Ship Crew From Baltimore Bridge Collapse Still Stuck On Board Without Their Phones

Ship Crew From Baltimore Bridge Collapse Still Stuck On Board Without Their Phones photo
Ship Crew From Baltimore Bridge Collapse Still Stuck On Board Without Their Phones photo

A crew of 21 men has been stuck for seven weeks aboard the cargo ship that struck the Francis Scott Key Bridge in Baltimore without access to their personal phones, and without the ability to easily contact family members back home. The FBI confiscated crew members' phones following the accident that led to the deaths of six construction workers on the early morning of March 26. The Dali's crew members have yet to recover their personal phones and are also facing an uncertain future, according to the BBC. The crew member's work visas are either nearing their expiration date or will expire soon, given the long time the recovery effort has taken.

The ship's crew incurred no casualties when the Dali collided with the bridge in Baltimore, but the accident threw seven construction workers into the Patapsco River. The trauma from the fall and the onset of hypothermia from exposure to cold waters caused the deaths of six men who had been repairing potholes on the bridge when the Dali struck one of its support columns, per the Baltimore Sun. The remaining construction worker who fell into the river was discharged from the hospital in the days following the crash.

The Dali's crew was told to remain aboard the ship during the investigation of the crash, which is still ongoing. Investigators with the FBI seized the crew members' phones shortly after the collision. The crew were given replacement SIM cards along with burner phones but their private data, which includes contact info for family members and other essentials—such as banking applications—is missing from the temporary phones.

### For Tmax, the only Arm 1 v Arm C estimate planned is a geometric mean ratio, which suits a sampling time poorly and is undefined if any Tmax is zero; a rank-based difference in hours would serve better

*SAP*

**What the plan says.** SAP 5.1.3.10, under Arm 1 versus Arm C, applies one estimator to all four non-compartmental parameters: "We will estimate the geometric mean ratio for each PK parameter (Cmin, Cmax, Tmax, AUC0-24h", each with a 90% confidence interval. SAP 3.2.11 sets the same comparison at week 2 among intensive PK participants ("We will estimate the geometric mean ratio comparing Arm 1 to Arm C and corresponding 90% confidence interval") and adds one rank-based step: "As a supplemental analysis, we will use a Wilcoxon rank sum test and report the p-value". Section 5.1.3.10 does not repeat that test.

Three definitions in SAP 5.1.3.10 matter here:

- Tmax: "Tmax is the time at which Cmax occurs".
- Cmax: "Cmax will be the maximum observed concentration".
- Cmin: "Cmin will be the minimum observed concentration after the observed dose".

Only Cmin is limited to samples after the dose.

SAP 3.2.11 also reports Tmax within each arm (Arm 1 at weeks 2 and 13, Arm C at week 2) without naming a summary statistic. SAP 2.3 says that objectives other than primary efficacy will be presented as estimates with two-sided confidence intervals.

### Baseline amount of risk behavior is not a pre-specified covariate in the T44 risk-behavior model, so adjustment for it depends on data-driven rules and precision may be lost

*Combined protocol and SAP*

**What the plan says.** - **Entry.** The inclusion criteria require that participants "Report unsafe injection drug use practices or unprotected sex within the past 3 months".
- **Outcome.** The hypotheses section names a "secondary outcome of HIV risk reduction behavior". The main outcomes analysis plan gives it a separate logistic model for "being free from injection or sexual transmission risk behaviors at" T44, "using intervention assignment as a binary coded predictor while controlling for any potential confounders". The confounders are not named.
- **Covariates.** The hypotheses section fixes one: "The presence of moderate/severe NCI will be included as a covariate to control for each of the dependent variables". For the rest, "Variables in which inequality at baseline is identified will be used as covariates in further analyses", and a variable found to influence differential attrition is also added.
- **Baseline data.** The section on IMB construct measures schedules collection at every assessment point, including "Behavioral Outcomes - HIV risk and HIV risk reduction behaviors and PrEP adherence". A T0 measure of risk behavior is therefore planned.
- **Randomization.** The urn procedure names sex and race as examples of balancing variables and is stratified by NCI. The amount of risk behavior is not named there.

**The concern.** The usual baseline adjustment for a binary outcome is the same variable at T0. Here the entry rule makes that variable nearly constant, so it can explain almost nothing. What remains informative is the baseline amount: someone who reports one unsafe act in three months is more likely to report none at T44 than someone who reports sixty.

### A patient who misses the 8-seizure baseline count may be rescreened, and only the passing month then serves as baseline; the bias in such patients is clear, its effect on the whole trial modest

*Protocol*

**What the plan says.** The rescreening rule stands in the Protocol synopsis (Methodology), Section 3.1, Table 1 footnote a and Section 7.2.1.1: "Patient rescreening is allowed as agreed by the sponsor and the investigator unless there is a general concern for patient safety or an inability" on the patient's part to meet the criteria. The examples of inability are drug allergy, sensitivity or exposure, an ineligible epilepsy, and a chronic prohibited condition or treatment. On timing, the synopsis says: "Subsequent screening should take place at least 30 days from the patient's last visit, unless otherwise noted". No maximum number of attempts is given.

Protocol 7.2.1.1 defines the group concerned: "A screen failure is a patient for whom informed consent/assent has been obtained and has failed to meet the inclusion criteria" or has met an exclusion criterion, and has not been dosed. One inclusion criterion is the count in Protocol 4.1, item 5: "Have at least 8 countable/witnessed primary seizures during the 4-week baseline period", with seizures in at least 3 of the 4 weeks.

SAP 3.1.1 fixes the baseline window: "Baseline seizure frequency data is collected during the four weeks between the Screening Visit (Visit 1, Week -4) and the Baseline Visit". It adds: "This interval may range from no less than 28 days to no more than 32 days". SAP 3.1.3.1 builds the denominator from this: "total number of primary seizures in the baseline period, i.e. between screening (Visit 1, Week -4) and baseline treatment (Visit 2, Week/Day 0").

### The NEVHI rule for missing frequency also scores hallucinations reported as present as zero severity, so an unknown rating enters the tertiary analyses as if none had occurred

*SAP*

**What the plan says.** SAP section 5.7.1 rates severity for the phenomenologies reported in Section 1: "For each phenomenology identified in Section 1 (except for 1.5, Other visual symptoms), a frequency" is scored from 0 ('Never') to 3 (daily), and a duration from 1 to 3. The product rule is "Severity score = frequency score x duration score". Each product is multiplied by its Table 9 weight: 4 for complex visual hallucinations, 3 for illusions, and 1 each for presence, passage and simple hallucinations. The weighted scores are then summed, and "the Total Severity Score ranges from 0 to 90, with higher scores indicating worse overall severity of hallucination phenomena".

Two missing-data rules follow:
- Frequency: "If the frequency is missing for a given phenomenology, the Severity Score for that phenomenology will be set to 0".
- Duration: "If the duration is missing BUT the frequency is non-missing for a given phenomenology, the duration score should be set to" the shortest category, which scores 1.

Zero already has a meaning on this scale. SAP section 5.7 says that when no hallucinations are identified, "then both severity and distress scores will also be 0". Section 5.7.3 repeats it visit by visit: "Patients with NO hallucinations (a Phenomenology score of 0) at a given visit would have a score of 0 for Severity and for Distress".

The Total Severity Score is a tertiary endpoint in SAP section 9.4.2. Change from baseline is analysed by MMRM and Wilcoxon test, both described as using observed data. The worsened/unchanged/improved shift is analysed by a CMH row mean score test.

Given our reliance on modern devices, which we tend to treat like extensions of our brains and offload sensitive data onto for the sake of convenience, the ship's crew members have been left without access to family and friends for whom they lack contact info. So, it's understandable that the crew would want their phones back but it's unclear when the investigation will conclude, meaning they're stuck with the burners for now. This has put crew members in duress as they're unable to send money back home or otherwise handle their financial responsibilities while at sea.

The 21-person crew hails mostly from India with 20 of the men being from the South Asian country, as the BBC reports. Only one of the sailors is not from India, coming from Sri Lanka, which is where the Dali was headed when it set sail out of the Port of Baltimore. The ship's 27-day journey to Colombo, Sri Lanka, was cut short by the crash. Preliminary reports from the NTSB say the crash was caused by a power outage aboard the Dali, which disabled the cargo ship.

The crew was unable to steer clear of the bridge's support column due to the blackout; the ship had suffered three outages prior to the last one that led to the crash, but the Associated Press cites maritime experts who say the crew did all it could to respond to the multiple power outages. Still, the sailors worry that they may be held criminally responsible for the crash due to their presence aboard the cargo ship. This adds further distress because crew members are struggling to contact family members. Complicating matters even further are issues with some of the crew's work visas expiring, which the sailors worry will affect their future employment. Their time aboard the ship has extended from the expected time frame of about a month to nearly double that time.

Overall, it's a bad situation to be in without easy access to family and friends. Maritime unions representing the sailors have asked for temporary shore leave, but it hasn't been granted yet.

The 984-foot cargo ship Dali sails under the flag of Singapore. The Dali weighs 95,000 tons when unladen with cargo, but it had been carrying about 4,700 containers at the time of the collision with the Francis Scott Key Bridge. That's still not even half of the cargo ship's max capacity, which is up to 10,000 20-foot containers. The AP calls the Dali a "midsize ocean monster," in relation to other ships that carry over 24,000 cargo containers. Still, the Dali is a sizable vessel that'd be comparable to the Eiffel Tower in height if stood upright. The ship is due back to shore within the next few days, and authorities are currently using controlled explosions to cut through portions of the bridge that are resting on the bow of the cargo ship.

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